Portugal, Gibraltar and Israel are among the destinations that have been added to the government’s ‘green list’ of countries – the places it says are safe to visit when holidays and non-essential travel can start again from 17 May.
Destinations around the world have been assigned a green, amber or red status based on a range of Covid-19 health metrics, including vaccination numbers, infection rates and variants.
The other destinations are Singapore, Australia, New Zealand, Brunei, Iceland, Falkland Islands, Faro Islands, South Georgia and Sandwich Islands, St Helena, Tristan de Cuna and Ascension Island.
However, before rushing into booking a holiday in a green-list destination, you still need to consider the country’s entry requirements. None of those countries or territories currently allow leisure travel from the UK, although Portugal has said that it hopes to from mid-May.
Is it safe to book a holiday to a green list country?
Yes, if it will let you in.
If a country is on the green list you don’t have to quarantine when you return home. You will, however, still need to take a pre-departure test before leaving the country to return to the UK, as well as on or before day two, after you land.
Even when countries open to UK travellers they may still require you to provide proof of a negative PCR test on arrival (or proof of two vaccine doses). Tests are an additional cost to the holiday and each country will have different requirements. Always check entry requirements and add up the additional costs of testing to see whether it’s affordable before booking. See where to get cheap Covid-19 tests for travel.
You should also consider the advice from the Foreign, Commonwealth and Development Office (FCDO). If the FCDO advises against travel to a country, you will find it difficult to get travel insurance. However, if you book through a good package holiday company, you will be entitled to a date or destination change, or a refund, should the FCDO advice change after you’ve booked.
Remember that flights may still operate even if the FCDO advises against leisure travel to a destination, so it’s better to book a package holiday. Some airlines are offering flexible booking which allows you to move the date of your flight, but the new dates may cost more money.
You also need to choose your package holiday company carefully. Loveholidays and On The Beach said last year that they wouldn’t offer refunds for packages if flights were still operating to a destination. Read our reviews of the best and worst holiday companies who have committed to refunds.
What happens if I book a holiday to a green list country and it’s changed to amber?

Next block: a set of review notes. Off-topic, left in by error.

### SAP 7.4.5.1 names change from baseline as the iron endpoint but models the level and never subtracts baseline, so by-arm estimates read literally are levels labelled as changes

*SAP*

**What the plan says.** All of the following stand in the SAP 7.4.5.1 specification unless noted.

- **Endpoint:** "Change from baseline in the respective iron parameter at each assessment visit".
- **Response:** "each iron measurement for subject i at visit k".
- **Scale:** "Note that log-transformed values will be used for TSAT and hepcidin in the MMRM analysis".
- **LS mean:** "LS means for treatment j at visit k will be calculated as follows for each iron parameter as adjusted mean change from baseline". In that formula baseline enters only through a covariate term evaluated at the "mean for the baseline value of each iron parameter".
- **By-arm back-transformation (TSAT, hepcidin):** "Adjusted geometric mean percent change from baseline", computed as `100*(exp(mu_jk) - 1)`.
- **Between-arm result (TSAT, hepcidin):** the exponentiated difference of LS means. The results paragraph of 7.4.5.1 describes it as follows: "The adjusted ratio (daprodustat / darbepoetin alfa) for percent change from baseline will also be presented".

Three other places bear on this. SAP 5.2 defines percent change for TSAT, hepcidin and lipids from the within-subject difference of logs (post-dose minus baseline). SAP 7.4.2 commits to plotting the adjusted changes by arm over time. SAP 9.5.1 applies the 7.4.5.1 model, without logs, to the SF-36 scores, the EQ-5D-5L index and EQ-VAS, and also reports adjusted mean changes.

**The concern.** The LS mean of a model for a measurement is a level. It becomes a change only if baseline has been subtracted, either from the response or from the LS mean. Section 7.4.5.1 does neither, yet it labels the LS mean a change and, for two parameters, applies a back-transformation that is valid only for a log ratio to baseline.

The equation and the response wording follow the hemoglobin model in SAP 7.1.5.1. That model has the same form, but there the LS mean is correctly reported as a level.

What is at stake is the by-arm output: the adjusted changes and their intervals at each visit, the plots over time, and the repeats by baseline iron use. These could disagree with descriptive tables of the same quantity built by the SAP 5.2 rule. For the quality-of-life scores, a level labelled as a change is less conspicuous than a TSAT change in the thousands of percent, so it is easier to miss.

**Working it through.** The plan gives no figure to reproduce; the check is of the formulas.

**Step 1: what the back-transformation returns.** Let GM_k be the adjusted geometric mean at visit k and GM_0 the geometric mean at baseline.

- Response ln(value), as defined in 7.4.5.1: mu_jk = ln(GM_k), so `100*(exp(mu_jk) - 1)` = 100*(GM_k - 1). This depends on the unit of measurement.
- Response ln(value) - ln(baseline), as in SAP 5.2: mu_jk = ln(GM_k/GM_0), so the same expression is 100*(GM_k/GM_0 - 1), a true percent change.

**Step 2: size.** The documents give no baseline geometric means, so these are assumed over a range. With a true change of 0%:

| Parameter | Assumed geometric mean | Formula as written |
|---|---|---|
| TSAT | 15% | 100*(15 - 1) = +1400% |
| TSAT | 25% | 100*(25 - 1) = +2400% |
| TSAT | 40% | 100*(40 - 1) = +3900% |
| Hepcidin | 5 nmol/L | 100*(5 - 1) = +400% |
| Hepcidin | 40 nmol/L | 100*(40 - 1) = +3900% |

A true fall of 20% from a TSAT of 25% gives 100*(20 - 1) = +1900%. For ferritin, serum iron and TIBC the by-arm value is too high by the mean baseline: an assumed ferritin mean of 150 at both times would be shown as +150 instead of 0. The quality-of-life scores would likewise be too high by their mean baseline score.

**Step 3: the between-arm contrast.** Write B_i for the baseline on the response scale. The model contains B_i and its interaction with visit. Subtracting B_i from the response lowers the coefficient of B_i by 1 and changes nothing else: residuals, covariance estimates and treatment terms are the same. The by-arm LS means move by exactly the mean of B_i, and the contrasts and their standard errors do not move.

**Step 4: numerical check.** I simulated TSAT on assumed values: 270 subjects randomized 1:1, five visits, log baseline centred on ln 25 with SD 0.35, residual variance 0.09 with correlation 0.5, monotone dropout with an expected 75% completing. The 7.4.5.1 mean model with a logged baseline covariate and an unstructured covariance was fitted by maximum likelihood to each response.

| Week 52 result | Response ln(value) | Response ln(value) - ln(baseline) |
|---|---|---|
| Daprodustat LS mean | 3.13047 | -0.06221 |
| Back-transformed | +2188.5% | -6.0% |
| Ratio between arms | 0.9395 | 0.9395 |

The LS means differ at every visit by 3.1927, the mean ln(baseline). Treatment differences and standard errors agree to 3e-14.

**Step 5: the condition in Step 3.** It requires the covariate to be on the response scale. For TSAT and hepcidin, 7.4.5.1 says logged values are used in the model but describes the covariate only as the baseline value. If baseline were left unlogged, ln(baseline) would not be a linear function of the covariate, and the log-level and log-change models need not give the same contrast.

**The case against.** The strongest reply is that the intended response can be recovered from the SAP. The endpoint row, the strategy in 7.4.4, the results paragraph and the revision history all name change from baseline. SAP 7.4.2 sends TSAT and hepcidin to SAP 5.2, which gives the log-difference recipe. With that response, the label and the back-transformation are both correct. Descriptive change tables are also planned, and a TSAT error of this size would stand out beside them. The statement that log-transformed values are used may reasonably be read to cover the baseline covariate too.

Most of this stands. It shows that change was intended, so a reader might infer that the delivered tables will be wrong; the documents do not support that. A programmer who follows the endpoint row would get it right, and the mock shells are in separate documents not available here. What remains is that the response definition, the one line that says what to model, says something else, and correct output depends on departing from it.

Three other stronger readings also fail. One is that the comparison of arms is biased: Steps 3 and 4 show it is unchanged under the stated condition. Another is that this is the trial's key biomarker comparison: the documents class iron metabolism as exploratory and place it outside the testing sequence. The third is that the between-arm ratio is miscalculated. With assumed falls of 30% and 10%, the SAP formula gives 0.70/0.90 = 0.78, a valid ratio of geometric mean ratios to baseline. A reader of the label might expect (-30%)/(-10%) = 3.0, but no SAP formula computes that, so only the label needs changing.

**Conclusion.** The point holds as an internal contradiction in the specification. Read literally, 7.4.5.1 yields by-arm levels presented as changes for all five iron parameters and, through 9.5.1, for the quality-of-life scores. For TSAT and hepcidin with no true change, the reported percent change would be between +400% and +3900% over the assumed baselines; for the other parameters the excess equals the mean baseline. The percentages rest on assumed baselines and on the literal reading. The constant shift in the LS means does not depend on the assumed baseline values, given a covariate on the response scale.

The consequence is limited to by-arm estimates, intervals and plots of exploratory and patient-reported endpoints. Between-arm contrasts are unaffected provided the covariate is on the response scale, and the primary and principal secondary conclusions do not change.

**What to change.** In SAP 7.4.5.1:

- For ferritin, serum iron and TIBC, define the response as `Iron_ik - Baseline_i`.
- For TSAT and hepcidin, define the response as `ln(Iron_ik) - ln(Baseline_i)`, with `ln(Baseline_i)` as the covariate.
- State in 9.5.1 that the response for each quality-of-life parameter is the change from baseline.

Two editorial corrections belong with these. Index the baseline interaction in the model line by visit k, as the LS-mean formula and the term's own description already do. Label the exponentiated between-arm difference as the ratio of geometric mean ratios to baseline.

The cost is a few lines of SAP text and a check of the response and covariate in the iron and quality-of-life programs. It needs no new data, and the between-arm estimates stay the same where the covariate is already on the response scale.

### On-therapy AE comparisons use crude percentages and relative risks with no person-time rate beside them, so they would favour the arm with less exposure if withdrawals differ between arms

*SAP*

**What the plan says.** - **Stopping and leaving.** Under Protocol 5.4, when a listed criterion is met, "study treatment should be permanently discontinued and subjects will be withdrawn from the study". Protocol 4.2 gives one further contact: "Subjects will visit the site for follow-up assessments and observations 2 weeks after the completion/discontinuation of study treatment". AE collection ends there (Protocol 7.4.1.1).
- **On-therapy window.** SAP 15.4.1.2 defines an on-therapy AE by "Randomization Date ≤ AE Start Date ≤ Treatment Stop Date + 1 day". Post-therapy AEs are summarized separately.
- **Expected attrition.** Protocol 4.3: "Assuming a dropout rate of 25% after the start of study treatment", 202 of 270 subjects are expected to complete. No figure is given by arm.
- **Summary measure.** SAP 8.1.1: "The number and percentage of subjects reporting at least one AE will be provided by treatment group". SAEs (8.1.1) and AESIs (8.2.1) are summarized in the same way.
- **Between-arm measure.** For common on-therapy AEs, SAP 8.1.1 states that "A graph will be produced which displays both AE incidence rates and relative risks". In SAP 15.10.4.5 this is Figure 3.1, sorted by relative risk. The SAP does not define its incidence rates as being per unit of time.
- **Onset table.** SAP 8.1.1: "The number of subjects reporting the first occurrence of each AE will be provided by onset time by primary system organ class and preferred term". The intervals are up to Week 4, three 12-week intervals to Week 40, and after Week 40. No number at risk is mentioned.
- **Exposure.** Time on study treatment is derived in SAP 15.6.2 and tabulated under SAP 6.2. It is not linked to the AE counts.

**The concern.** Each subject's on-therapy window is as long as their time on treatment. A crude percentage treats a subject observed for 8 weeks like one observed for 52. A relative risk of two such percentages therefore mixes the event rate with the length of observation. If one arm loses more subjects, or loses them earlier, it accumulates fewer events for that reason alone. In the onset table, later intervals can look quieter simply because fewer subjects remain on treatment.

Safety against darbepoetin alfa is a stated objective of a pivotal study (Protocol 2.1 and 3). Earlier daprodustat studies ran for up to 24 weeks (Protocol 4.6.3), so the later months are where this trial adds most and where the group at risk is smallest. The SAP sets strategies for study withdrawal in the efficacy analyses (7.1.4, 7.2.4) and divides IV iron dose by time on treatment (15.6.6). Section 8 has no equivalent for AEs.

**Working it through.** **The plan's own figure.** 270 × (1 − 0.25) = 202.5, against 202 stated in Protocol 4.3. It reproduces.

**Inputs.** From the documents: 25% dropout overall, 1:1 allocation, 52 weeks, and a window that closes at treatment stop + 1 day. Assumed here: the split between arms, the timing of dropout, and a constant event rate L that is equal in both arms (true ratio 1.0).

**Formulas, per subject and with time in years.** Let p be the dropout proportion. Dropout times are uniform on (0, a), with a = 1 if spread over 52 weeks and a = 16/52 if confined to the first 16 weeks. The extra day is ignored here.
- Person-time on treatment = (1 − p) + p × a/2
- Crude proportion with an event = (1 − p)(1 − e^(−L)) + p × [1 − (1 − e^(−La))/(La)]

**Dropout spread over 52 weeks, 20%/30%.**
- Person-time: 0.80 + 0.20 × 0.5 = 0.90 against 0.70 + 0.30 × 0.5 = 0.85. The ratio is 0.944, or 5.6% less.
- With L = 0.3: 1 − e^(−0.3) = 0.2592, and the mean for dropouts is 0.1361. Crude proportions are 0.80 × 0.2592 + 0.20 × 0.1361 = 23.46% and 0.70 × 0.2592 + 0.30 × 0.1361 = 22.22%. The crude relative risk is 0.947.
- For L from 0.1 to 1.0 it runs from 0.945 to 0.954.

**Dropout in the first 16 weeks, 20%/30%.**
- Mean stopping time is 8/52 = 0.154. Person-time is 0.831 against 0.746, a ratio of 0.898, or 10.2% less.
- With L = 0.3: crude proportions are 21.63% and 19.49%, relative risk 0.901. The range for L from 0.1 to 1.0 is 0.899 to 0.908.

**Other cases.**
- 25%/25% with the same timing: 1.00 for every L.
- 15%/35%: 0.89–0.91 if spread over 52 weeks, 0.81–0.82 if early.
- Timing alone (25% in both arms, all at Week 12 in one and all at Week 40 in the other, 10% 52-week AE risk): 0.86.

There is always a chance that the government could change a green list country to amber or red, causing disruption to your trip. The government plans to review countries every three weeks this year, instead of weekly like last year. This will minimise disruption, but could still impact holidays.
The government has said it will produce a green ‘watchlist’ to identify countries that are at risk of moving from the green to amber. So you should have some warning that your chosen destination is under review, before it gets downgraded.
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Can I take a holiday to countries on the amber list?
You can, but the government doesn’t encourage it. You will need to quarantine at home for a period of 10 days on your return to the UK. You will also need to take a pre-departure test and a PCR test on day two and day eight. Alternately, you can pay for an additional ‘Test to Release’ on day five to end quarantine early. The majority of countries around the world are now on the amber list.
Can I take a holiday to countries on the red list?
The government strongly advises against travel to red countries, except in ‘extreme circumstances’, although it’s not actually illegal. You will need to pay for a 10-day stay at a government-managed quarantine hotel – that currently costs £1,750 for a single person. You will also have to pay for pre-departure testing and PCR testing on days two and eight.
If you’re abroad when the country is added to the red list, you may need to pay for a flight to get home before the change takes place (with airfares likely to be very high). Alternatively you could return as planned and pay for hotel quarantine. A good package holiday provider should offer to bring you home early – but check the terms and conditions before you book.
Should a country’s status change to red before you go, you will likely be allowed to change the date/location or get a refund. But always check your tour operator’s T&Cs before you book.
Turkey, the Maldives and Nepal have all been added to the lengthy red list in the latest government announcement.
Already have a holiday booked? Find out if it will go ahead or whether you should cancel your trip